Lori shared with me that there have been times when she has worked 127 hours in two weeks, and other weeks less than 30. If her hours are less than 30, Lori and her family will not receive health care benefits for six months until they are reassessed again. No matter what the socio-economic status is of women with a child who has a disability, they all share a common theme, and that is that the security of their career is jeopardized. We live in a two-income based society. Without the proper financial and emotional support, these women fall through the cracks.

Thank you for your time.

8:55 a.m.

Conservative

The Chair Conservative Marilyn Gladu

Thank you very much.

We're going now to Alex by teleconference from the University of Saskatchewan. You have seven minutes.

8:55 a.m.

Dr. Alex Wilson Professor, University of Saskatchewan, As an Individual

Tanisi. Good morning and thank you for the opportunity to speak today.

The information that I'm providing and my statement are based on my own research, on research that others have conducted, on my observations of the experiences of friends, family, and community members, and on my own experiences as a two-spirit-identified Cree woman.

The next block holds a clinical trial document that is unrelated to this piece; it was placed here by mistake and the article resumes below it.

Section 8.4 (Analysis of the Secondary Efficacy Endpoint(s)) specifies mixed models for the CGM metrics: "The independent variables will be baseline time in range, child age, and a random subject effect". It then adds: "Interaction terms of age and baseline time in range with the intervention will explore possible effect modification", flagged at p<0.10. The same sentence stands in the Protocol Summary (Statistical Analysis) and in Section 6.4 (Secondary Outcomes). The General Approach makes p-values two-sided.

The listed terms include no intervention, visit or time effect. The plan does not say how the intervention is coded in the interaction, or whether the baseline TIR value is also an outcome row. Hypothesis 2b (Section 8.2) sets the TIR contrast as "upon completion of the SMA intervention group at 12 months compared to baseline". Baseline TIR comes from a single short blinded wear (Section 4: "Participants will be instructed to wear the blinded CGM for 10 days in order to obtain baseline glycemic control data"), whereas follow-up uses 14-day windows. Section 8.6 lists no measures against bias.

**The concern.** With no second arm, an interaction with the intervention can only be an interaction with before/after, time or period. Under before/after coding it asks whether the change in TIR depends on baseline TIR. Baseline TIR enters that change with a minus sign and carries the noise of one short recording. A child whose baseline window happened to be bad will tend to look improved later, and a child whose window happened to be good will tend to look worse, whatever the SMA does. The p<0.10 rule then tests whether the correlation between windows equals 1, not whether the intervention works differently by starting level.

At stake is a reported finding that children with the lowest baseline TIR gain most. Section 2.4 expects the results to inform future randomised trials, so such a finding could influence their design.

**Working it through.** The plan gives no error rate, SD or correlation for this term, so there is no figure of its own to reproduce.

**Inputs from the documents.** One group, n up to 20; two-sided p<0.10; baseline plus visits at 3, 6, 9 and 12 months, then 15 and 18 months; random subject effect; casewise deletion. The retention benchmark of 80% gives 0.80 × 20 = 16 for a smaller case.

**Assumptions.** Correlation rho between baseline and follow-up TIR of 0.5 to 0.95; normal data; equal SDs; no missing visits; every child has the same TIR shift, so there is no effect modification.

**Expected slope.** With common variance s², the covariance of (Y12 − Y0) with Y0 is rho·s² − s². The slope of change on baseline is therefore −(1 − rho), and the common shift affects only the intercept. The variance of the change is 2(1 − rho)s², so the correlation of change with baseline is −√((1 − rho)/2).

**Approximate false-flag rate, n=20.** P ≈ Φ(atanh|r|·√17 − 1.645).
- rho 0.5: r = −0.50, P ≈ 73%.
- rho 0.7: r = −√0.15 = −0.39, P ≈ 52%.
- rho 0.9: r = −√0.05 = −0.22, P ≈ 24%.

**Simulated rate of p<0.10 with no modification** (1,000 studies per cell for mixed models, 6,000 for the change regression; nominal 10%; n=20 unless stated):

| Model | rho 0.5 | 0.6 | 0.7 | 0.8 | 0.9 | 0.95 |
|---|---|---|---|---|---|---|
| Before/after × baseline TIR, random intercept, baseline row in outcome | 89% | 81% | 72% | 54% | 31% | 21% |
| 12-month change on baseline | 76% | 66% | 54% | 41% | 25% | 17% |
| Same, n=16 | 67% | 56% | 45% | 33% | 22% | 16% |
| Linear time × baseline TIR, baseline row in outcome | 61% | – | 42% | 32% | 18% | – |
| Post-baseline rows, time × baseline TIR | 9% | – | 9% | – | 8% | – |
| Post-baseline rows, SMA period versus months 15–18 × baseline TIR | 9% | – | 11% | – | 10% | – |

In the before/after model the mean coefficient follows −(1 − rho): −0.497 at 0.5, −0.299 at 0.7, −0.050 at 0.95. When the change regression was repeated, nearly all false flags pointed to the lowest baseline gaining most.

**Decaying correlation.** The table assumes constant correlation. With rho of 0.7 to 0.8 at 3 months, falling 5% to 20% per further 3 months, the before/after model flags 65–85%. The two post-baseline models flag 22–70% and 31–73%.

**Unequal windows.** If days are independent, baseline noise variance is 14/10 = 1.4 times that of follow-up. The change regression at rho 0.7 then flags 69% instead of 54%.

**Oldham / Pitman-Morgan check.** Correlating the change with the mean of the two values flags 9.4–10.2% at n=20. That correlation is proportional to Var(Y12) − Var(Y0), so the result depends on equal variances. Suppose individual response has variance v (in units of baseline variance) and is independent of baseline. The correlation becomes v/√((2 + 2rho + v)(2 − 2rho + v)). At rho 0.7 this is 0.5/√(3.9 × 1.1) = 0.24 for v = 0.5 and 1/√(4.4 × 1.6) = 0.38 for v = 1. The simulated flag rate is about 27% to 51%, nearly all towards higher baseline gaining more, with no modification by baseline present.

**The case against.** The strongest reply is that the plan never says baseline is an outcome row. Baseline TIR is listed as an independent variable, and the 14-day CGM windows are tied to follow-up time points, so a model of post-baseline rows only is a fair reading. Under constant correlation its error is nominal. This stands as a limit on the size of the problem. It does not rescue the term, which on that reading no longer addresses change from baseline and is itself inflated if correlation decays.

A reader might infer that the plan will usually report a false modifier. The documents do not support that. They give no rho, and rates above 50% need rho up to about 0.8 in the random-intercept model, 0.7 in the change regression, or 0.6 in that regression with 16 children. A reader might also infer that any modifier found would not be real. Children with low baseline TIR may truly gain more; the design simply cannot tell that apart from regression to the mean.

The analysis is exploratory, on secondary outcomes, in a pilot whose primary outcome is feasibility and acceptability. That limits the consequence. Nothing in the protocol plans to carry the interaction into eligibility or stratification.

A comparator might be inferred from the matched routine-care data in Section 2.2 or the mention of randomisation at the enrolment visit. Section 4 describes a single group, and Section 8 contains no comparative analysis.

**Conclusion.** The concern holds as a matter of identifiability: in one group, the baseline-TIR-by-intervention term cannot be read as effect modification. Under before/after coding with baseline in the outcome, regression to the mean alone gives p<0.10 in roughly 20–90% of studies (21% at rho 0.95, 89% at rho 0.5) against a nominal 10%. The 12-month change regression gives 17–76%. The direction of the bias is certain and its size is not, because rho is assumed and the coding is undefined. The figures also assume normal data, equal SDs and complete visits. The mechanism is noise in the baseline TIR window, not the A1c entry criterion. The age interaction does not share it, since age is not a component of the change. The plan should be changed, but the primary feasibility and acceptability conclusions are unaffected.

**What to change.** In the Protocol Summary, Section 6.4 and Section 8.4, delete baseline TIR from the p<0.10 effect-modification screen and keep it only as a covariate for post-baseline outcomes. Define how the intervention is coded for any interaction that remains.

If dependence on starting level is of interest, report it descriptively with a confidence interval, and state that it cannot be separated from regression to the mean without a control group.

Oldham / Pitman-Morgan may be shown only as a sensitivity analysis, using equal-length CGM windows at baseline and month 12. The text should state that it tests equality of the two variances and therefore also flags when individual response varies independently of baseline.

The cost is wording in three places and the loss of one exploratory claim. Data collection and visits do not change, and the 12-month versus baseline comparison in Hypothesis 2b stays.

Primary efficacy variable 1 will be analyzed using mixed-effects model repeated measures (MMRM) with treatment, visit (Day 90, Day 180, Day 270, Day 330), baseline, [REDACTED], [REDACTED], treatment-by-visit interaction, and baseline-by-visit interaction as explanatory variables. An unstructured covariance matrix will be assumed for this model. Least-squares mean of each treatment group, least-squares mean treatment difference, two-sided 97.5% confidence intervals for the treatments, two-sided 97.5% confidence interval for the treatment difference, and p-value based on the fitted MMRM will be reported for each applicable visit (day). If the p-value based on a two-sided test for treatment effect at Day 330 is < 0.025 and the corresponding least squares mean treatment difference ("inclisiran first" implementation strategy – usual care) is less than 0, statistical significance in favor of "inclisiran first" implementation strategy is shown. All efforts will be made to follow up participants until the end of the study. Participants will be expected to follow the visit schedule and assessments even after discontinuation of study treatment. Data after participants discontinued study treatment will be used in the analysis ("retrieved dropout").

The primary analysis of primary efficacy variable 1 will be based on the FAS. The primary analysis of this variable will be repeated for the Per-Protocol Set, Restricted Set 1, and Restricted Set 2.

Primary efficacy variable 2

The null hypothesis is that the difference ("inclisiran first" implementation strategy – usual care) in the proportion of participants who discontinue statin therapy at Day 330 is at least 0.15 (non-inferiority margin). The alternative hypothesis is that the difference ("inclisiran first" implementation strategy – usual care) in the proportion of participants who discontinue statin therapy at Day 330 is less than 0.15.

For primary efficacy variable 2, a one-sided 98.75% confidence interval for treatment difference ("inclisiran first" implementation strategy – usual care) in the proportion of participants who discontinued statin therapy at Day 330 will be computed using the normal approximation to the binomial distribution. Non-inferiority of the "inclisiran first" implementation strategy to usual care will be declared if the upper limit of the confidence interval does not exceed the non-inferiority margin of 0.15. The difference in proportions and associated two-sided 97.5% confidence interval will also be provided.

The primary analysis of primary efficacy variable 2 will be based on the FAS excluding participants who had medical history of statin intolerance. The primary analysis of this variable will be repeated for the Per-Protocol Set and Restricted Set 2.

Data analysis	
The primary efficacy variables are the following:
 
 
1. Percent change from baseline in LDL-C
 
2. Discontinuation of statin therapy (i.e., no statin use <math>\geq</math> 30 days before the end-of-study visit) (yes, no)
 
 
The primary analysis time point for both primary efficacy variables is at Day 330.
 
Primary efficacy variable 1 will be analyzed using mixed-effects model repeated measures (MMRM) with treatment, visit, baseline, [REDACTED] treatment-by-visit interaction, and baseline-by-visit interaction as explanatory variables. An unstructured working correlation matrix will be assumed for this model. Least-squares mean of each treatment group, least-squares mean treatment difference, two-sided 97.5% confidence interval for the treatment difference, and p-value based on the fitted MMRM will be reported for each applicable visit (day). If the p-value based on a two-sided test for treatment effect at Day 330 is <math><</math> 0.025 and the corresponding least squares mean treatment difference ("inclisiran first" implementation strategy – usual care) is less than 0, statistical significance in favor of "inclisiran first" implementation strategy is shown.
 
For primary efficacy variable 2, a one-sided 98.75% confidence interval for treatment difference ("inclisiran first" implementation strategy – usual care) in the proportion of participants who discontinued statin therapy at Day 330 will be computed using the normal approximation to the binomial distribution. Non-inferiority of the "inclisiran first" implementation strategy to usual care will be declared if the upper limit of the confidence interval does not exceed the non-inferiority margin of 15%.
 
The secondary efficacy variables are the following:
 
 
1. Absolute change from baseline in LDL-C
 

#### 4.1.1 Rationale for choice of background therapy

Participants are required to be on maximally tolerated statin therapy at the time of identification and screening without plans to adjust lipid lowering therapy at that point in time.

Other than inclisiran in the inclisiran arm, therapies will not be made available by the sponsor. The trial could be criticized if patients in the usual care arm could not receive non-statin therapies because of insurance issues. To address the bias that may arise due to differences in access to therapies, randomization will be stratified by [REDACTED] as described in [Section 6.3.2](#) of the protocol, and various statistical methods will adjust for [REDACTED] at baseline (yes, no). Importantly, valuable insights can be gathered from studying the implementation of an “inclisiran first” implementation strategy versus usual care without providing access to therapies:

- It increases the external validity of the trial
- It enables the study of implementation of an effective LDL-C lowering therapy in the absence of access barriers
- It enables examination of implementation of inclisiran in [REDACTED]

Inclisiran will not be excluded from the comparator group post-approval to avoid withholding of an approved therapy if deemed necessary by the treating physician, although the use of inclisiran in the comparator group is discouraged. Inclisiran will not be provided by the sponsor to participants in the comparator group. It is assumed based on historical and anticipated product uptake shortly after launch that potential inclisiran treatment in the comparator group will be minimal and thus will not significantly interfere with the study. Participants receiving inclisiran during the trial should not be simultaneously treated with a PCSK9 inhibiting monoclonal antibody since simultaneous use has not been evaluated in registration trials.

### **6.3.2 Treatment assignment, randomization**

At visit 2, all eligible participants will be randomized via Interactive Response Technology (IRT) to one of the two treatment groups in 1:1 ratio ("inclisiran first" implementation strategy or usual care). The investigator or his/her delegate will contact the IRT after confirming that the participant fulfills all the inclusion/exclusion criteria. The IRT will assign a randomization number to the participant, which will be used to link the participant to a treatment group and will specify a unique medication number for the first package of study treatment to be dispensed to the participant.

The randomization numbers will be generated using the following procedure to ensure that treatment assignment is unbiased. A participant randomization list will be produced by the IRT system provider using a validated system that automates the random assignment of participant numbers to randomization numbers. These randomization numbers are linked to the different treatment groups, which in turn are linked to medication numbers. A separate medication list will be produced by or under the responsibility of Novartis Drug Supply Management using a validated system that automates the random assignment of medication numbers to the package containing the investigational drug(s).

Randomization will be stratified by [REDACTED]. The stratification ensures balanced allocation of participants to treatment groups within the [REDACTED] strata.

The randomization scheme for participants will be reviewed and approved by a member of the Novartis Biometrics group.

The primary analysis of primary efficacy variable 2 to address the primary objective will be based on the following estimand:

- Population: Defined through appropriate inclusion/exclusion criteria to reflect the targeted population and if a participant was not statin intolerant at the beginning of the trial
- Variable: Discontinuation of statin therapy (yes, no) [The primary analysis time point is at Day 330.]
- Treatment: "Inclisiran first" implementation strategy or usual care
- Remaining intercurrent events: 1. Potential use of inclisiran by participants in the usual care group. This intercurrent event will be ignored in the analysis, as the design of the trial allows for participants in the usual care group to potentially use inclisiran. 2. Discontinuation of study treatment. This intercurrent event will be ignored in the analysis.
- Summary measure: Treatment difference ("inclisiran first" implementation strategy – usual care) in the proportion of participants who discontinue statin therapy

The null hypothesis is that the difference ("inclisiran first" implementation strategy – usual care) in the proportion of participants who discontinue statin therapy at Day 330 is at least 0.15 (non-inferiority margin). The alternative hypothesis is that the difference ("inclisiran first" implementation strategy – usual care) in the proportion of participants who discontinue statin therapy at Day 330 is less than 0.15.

I'm from the Opaskwayak Cree nation, and that's where I'm talking to you from today. We're a community of about 5,700 people 500 kilometres north of Winnipeg. Of our membership, approximately one-third do not live on reserve but mostly in cities across Canada, but also elsewhere in the world.

I began by telling you where I'm from because it is important to note that Cree people have lived in this area for a long time. In fact, like all other indigenous communities in North America, we have lived continuously on our land longer than any other people on the planet, with the exception maybe of indigenous Australians. With that long connection to the land, we have an intimate and important understanding of and connection to the land that extends back tens of thousands of years.

For all those thousands of years, our community has not only survived, but thrived. Every person had importance within the community and familial life. Within a very, very short period of time, the last 200 years or so, all that changed. Of course, what I'm referring to is the process of colonization, or what others call the “founding” of Canada.

There are two stories, the story that I and other indigenous women know and the story that is presented to Canadians, or the story of Canada. We were asked to make a statement about poverty and the impacts on indigenous women. However, we cannot talk about poverty without acknowledging that poverty is a symptom or a result of an intersection of a host of factors such as racism, sexism, homophobia, transphobia, ableism, and other forms of systemic oppression.